Associated risk factor analysis and the prognostic impact of positive resection margins after endoscopic resection in early esophageal squamous cell carcinoma
- Yong Feng
- Wei Wei
- Shuo Guo
- Bao-Qing Li
Affiliations: Department of Thoracic Surgery, Fourth Hospital of Hebei Medical University, Shijiazhuang, Hebei 050011, P.R. China, Department of Outpatients, Fourth Hospital of Hebei Medical University, Shijiazhuang, Hebei 050011, P.R. China, Department of Gastroenterology, Fourth Hospital of Hebei Medical University, Shijiazhuang, Hebei 050011, P.R. China
- Published online on: May 20, 2022 https://doi.org/10.3892/etm.2022.11384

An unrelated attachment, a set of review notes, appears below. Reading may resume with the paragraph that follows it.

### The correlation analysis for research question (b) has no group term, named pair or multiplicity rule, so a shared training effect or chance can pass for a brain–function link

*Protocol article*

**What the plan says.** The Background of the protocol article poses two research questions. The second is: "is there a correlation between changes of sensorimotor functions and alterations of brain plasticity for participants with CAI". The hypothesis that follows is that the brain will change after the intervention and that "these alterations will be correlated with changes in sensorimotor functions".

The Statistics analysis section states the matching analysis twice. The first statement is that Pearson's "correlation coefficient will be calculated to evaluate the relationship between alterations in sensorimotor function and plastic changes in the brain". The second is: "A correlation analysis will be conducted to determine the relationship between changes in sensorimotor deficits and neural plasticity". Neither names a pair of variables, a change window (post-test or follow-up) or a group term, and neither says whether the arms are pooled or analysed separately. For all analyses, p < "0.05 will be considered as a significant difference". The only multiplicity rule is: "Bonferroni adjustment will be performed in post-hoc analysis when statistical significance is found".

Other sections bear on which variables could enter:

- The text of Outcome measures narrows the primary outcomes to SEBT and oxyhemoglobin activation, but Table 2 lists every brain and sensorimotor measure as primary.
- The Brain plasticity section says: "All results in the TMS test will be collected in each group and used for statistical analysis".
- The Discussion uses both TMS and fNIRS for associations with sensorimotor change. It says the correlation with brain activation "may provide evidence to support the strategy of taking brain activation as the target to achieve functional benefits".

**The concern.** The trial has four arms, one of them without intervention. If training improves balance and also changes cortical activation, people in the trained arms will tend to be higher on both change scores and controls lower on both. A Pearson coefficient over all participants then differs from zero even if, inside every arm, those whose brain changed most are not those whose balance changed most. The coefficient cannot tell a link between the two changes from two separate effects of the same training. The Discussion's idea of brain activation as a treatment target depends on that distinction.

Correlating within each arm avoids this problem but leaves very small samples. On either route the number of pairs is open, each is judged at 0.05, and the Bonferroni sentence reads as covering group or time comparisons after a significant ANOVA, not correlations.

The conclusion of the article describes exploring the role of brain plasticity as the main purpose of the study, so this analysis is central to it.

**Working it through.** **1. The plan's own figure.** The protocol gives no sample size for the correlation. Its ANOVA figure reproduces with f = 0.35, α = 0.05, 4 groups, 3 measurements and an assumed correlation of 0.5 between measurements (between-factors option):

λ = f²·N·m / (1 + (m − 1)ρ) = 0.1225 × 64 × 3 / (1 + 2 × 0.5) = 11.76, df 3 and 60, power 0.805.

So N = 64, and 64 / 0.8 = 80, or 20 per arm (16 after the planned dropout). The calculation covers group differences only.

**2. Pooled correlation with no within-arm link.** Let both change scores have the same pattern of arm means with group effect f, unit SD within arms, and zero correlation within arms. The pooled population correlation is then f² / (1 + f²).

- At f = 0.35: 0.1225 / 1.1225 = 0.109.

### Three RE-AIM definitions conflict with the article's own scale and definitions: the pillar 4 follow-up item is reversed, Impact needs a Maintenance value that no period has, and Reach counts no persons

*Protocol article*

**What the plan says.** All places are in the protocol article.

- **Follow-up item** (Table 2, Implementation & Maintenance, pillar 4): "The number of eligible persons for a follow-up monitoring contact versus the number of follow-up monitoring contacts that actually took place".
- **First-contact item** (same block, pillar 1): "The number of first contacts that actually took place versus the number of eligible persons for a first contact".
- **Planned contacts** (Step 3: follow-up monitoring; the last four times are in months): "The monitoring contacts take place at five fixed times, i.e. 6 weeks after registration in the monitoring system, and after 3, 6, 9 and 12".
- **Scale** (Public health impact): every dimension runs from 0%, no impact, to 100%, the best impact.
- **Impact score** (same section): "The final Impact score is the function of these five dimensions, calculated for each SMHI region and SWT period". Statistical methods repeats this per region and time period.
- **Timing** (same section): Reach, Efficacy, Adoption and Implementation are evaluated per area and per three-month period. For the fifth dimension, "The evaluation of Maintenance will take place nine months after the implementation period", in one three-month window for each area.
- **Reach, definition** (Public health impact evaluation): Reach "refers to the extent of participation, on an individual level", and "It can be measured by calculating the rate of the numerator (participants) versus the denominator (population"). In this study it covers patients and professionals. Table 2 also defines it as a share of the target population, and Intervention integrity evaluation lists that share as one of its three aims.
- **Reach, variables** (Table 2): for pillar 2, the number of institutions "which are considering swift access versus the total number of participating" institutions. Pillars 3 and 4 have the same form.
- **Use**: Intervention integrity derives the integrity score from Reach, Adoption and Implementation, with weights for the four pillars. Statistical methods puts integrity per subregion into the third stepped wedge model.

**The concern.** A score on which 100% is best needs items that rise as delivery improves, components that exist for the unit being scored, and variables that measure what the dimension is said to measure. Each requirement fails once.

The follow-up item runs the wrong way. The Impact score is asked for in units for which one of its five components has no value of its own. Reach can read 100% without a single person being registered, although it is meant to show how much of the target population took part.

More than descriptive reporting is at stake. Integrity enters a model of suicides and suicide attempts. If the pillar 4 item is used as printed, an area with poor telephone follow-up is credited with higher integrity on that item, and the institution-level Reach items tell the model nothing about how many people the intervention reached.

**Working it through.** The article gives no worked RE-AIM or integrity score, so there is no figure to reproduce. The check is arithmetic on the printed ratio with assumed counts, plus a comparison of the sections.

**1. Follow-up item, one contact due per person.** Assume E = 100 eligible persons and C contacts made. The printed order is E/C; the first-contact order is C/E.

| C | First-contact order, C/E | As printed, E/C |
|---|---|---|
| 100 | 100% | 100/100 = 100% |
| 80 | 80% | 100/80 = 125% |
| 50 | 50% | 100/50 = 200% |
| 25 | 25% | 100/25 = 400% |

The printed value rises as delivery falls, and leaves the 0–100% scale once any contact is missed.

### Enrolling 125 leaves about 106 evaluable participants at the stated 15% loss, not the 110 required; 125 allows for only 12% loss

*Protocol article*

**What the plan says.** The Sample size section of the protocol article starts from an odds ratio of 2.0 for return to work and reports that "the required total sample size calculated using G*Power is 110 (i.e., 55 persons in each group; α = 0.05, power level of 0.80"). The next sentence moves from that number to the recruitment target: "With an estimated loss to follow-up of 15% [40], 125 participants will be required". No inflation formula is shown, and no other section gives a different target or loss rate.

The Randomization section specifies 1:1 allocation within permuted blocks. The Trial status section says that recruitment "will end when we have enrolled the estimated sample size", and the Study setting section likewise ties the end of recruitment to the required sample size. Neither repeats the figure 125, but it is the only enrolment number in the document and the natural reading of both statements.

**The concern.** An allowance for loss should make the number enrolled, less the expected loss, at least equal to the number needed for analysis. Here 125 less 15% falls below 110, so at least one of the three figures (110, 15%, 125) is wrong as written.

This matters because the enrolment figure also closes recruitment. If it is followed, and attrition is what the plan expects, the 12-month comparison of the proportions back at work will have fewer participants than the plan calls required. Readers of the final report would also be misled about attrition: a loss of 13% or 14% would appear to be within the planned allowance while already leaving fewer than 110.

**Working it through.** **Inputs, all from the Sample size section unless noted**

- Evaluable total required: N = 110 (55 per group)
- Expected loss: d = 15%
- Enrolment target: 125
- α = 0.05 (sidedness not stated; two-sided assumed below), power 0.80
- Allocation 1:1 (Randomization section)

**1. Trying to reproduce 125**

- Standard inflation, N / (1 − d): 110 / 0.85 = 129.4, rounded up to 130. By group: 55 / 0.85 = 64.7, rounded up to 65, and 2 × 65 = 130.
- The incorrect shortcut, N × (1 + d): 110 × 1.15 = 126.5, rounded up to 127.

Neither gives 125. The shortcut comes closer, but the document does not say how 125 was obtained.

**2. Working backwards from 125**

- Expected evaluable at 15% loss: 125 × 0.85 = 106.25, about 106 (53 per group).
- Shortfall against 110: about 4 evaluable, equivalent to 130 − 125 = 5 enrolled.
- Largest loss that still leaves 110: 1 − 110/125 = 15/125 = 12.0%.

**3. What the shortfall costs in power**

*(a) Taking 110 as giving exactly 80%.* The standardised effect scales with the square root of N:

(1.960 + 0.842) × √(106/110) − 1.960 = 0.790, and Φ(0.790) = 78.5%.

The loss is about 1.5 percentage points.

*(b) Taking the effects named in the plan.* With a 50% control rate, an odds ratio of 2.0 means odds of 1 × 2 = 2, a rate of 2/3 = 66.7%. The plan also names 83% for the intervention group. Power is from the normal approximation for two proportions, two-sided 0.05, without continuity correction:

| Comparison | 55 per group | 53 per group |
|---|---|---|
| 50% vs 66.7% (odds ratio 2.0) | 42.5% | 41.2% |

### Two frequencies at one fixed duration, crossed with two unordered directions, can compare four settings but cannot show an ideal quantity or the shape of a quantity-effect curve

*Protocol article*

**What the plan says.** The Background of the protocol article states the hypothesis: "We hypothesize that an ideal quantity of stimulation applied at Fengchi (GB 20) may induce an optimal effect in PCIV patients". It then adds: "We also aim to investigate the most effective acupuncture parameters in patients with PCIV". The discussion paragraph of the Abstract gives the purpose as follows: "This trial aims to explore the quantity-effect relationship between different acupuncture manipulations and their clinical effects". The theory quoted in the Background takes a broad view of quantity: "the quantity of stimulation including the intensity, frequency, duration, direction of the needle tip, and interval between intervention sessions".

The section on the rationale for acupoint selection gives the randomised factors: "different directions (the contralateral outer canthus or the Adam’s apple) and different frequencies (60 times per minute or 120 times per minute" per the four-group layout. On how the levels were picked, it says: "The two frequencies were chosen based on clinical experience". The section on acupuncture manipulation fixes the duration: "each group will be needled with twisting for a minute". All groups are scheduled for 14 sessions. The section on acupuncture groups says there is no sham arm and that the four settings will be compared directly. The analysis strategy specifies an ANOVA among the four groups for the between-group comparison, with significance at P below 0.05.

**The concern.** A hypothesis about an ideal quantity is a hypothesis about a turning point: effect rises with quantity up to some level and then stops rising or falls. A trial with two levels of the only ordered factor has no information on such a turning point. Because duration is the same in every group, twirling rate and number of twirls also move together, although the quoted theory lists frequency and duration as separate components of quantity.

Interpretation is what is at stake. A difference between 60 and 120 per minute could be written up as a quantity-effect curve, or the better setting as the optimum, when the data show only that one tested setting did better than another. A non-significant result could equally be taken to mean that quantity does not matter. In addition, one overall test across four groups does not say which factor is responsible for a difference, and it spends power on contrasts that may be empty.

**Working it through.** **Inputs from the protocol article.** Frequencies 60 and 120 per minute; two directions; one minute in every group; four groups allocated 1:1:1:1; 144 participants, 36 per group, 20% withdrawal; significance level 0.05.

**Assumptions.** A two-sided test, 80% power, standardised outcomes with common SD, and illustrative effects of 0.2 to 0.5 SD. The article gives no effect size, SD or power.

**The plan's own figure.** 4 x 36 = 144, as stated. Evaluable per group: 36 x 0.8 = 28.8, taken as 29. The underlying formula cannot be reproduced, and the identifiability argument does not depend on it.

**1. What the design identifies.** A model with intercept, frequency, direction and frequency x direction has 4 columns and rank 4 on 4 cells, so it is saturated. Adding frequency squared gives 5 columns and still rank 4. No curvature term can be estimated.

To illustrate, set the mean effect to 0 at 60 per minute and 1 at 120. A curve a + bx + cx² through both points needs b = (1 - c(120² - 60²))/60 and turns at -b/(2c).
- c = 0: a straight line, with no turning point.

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Endoscopic resection for early esophageal cancer has a risk of residual margins. The risk these residual margins pose have not been fully evaluated. The present study aimed to investigate the associated risk factors and prognosis of residual margins following the endoscopic resection of early esophageal squamous cell carcinoma. In total, 369 patients (381 lesions) with early esophageal squamous cell carcinoma treated in the Fourth Hospital of Hebei Medical University (Shijiazhuang, China) with endoscopic resection were retrospectively analyzed. Sex, age, location, tumor diameter, depth of tumor invasion, endoscopic treatment, endoscopic ultrasonography (EUS) before resection, work experience of endoscopists and the degree of tumor differentiation were all evaluated as potential risk factors. In addition, the prognosis of patients with positive margins were analyzed. A total of 73 patients (73/381, 19.2%) had positive margins after endoscopic resection. Amongst the 65 patients who were successfully followed up, five patients succumbed to cardiovascular and cerebrovascular diseases, one patient received radiotherapy, two patients received radiotherapy and chemotherapy whilst one patient received chemotherapy. By contrast, 12 patients received surgery and 20 patients received additional endoscopic mucosal resection or endoscopic submucosal dissection. The other 29 patients were followed up regularly and no recurrence could be found. Univariate analysis revealed that tumor diameter, endoscopic treatment, depth of invasion, EUS before resection, degree of tumor differentiation and direction of invasion were all associated with the positive margin. Multivariate logistic regression analysis then found that EUS before resection, degree of tumor differentiation and depth of tumor invasion are independent risk factors for positive margins after endoscopic resection. These results suggest that poorly differentiated lesions and deeper invasion depth can increase the risk of positive margin after endoscopic resection. As a result, EUS evaluation before resection may reduce the risk of invasion depth. In addition, for poorly differentiated lesions, more aggressive treatment regimens may be recommended for preventing recurrence.